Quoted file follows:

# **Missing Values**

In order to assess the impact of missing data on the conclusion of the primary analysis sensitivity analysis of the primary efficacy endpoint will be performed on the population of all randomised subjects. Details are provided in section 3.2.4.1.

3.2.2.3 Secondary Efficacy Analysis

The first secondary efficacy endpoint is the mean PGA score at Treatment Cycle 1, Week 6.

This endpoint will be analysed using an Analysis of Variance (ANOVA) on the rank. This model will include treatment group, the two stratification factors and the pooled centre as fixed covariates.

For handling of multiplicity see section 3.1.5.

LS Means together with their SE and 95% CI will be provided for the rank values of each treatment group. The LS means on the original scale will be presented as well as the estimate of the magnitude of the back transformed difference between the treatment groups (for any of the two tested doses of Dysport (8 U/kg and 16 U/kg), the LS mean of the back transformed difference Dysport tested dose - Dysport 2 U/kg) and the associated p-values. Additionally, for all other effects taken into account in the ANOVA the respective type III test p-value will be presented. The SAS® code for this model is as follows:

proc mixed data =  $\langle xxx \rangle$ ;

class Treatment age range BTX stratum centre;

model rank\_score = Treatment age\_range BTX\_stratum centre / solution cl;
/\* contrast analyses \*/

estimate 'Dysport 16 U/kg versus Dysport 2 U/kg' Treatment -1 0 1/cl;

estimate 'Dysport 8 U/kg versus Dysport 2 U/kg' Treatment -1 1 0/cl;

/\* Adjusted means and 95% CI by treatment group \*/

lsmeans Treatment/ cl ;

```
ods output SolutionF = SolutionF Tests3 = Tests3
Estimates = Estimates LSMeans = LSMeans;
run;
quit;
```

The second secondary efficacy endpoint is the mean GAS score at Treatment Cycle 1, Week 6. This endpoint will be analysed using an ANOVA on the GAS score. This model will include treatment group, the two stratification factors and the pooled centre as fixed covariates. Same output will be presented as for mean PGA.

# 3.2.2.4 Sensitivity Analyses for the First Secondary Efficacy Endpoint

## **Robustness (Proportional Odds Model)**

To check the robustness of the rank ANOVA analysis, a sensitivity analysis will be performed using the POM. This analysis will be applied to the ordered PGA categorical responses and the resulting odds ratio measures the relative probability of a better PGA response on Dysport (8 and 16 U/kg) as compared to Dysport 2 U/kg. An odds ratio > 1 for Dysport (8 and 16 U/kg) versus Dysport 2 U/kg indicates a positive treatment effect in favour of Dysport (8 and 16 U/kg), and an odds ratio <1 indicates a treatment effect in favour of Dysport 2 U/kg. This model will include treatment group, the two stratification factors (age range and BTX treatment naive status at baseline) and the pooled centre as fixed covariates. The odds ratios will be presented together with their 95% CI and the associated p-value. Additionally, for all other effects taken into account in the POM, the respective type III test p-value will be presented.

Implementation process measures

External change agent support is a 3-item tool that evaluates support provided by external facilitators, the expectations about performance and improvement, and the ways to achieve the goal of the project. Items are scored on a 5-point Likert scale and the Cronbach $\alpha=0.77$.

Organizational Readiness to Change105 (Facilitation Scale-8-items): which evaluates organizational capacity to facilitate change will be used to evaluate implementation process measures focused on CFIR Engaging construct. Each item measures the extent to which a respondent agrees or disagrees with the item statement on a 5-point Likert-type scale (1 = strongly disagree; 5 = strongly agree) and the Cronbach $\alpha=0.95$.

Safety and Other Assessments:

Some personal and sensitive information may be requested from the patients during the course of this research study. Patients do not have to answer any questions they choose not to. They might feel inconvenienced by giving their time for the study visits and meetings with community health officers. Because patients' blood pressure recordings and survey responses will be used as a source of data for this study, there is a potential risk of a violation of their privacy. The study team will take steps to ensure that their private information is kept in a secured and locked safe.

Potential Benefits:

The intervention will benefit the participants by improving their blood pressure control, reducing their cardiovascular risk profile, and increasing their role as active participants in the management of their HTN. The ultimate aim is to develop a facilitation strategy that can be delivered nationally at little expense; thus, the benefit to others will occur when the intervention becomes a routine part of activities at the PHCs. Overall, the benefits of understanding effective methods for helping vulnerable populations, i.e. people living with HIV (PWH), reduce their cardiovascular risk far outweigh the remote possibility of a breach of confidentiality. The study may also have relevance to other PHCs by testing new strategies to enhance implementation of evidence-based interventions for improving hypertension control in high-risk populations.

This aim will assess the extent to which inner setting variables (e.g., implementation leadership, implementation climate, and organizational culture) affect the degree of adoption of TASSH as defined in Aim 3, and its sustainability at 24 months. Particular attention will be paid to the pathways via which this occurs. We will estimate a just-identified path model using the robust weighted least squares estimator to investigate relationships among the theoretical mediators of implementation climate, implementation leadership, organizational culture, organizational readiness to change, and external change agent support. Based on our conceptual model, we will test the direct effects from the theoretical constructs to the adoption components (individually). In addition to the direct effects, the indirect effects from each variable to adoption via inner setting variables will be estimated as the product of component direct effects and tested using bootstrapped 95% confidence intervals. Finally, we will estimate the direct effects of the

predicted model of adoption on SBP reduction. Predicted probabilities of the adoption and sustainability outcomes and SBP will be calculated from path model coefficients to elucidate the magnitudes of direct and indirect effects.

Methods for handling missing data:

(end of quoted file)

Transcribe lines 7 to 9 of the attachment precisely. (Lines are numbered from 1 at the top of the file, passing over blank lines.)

LS Means together with their SE and 95% CI will be provided for the rank values of each treatment group. The LS means on the original scale will be presented as well as the estimate of the magnitude of the back transformed difference between the treatment groups (for any of the two tested doses of Dysport (8 U/kg and 16 U/kg), the LS mean of the back transformed difference Dysport tested dose - Dysport 2 U/kg) and the associated p-values. Additionally, for all other effects taken into account in the ANOVA the respective type III test p-value will be presented. The SAS® code for this model is as follows:

proc mixed data =  $\langle xxx \rangle$ ;

class Treatment age range BTX stratum centre;